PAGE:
Judging from the articles from that era, he was a much better player in his early days. St. Louis Times wrote following about Mr. Pearce on June 30th, 1868:

Pearce has been noted as a superior shortstop for ten years and to-day has no equal in the base ball field. He bats with great judgment and safety…

Indeed, everybody seems to agree that Dickey Pearce was not only an excellent fielder and the best shortstop of his time, but that he was actually the first shortstop to play the game like shortstops have been playing ever since. A game report from May 19th, 1873 shows that he used anything he could to find an edge:

At the Union Grounds in Brooklyn‚ 2‚000 fans are on hand as the Atlantics beat the Quakers‚ 13-11. In the first inning‚ there are two Quakers on base when Malone hits a pop up to Dickey Pearce. Pearce lets the ball hit the ground‚ then throw to 3B for a force and the rely to 2B Jack Burdock completes a DP.

Yes, he forced us to introduce the infield-fly rule, albeit only 22 years later. Dickey Pearce was truly ahead of his time, a baseball pioneer, a man whose defensive prowess and intelligence were groundbreaking. Yet, it was not with the glove, but with the bat that he left the strongest mark, triggering heated discussions centuries later. Dickey Pearce gave baseball the tricky hit. He gave us the bunt.

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PxP: This Time It’s Count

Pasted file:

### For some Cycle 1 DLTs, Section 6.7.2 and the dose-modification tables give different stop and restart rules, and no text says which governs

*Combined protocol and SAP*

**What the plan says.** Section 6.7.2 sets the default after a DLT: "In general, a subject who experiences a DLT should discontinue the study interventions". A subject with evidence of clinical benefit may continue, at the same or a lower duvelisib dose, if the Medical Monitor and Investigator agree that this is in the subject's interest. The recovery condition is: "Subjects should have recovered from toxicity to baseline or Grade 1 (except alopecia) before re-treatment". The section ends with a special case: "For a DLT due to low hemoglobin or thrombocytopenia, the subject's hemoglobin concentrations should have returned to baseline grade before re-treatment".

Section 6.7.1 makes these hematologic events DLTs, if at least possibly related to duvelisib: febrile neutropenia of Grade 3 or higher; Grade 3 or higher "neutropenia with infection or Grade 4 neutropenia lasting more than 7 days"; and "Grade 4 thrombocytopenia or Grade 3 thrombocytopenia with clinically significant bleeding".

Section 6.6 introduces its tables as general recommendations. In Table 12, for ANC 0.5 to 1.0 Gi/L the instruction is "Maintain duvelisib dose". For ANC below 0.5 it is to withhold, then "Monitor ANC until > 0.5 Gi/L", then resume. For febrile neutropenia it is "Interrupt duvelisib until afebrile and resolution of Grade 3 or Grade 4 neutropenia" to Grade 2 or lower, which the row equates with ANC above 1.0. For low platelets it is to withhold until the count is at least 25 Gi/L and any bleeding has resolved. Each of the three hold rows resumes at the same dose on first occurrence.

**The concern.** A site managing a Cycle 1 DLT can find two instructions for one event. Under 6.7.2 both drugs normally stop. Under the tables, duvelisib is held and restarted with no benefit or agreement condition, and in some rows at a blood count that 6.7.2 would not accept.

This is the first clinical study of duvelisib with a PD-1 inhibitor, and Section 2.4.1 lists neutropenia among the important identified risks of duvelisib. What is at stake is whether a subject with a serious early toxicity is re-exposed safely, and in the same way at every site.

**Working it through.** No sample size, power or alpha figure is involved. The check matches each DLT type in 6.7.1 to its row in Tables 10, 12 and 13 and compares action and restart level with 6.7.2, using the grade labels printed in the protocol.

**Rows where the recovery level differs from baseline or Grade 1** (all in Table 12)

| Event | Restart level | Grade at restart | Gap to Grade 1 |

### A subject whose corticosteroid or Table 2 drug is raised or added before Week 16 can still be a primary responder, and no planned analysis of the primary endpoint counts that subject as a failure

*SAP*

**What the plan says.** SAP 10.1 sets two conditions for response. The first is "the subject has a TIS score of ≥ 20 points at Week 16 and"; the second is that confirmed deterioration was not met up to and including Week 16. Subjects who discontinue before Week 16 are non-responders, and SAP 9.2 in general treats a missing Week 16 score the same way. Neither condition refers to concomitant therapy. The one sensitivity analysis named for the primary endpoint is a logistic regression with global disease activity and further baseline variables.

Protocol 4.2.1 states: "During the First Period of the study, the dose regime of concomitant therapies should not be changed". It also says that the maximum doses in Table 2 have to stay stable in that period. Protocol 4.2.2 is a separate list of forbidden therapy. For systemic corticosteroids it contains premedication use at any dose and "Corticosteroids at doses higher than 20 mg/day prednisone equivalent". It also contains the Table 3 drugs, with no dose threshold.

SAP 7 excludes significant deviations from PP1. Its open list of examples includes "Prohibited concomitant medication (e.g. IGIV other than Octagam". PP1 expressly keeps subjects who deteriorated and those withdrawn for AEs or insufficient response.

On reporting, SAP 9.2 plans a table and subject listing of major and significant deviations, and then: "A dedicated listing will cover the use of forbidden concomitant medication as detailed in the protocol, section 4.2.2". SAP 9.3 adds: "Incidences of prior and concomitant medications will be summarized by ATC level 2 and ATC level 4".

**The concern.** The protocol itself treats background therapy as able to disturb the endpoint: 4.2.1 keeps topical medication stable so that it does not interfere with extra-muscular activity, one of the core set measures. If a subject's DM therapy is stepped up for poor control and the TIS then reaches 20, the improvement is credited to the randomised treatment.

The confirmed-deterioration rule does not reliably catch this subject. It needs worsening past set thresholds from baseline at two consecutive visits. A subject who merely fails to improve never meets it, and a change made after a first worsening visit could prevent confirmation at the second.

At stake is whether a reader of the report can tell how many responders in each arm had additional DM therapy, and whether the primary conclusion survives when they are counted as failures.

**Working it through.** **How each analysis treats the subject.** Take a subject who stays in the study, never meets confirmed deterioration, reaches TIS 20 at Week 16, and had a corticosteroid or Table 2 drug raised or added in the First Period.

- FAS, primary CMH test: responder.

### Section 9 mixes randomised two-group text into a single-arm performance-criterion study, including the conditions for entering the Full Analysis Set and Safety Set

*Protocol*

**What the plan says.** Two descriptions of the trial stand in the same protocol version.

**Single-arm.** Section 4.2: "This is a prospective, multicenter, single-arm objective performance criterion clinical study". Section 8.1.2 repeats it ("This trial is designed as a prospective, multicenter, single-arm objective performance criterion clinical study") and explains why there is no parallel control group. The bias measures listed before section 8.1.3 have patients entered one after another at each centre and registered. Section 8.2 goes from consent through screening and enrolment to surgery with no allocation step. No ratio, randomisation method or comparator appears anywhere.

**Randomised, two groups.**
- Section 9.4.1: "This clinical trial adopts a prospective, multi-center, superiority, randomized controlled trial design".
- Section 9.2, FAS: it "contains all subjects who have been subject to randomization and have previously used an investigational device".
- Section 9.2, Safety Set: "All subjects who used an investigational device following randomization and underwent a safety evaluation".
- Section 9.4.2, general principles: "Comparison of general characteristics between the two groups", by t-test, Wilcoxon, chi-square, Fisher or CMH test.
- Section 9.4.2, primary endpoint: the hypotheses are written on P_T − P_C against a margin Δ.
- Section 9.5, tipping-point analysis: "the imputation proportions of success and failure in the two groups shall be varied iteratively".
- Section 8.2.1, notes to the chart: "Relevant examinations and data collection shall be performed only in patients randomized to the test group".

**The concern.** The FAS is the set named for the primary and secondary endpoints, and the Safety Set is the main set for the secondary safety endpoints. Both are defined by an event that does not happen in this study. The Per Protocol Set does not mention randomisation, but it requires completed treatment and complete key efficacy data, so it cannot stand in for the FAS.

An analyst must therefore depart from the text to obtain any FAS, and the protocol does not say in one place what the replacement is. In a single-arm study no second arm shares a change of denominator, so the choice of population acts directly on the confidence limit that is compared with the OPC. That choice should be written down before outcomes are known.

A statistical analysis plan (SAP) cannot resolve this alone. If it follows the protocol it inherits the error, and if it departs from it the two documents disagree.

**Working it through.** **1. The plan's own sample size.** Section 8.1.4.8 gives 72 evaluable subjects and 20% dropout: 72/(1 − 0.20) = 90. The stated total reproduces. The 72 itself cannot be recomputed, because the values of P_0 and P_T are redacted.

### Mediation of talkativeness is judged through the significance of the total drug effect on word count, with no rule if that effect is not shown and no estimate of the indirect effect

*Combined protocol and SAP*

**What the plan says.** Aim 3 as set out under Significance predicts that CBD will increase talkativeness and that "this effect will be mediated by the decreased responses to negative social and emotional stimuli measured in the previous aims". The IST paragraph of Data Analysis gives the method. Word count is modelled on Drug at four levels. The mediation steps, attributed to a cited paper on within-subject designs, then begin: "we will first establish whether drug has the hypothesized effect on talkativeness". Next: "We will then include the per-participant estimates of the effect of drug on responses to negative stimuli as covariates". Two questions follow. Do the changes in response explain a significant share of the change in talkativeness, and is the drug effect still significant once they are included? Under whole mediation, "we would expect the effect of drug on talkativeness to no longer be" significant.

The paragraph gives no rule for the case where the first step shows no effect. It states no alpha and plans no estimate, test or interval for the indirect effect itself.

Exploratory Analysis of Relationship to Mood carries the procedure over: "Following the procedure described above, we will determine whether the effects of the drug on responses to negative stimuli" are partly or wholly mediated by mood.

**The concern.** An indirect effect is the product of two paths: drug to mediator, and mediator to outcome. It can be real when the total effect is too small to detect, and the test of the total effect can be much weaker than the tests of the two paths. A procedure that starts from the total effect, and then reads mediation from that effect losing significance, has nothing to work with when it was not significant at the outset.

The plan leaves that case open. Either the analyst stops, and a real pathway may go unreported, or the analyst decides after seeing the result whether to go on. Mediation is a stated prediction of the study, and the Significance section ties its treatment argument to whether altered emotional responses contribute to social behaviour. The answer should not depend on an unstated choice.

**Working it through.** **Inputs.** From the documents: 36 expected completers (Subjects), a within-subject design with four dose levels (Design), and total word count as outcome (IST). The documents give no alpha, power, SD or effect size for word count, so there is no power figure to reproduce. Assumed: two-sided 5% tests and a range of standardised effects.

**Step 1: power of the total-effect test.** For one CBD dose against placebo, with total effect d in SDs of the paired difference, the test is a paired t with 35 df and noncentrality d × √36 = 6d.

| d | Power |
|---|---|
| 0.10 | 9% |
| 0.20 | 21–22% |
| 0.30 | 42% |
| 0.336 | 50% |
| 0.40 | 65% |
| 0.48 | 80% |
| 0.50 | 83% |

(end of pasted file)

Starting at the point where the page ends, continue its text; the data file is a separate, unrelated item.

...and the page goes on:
It was June, and things weren’t looking good for the Diamondbacks. Already 15 games behind the surprise Padres, they just dropped an inter-divisional series at home. Against their natural geographical nemesis – the Yankees. And they had only one day to regroup as they took their 28-45 record on the road to face yet another regional foe – the Tampa Bay Rays. “I’ll take ‘The states that host spring training games’ for $200, Alex”.

Their hitters weren’t hitting and their pitchers were getting hit. Haren, the staff ace, had an ERA of 4.67, which was on the right side of five compared to the one sported by Edwin Jackson, who would get the ball on that Friday to take on the suddenly mighty Rays and their more than 2,000 very rabid fans.

So, of course, Edwin Jackson went out and hurled a complete game shutout, in what was possibly the most non-dominant dominating performance in baseball. He faced 36 batters and ran the count to three balls on more than the third of them. He walked eight. Yet, both Jackson and his manager kept stubbornly moving along until the last one of the Rays found his way to the bench and the scoreboard was still showing 0 hits for the home team. In a meaningless game for his team, Edwin Jackson wrote history and became only a second Diamondback to throw a no-hitter. He also threw 149 pitches that night.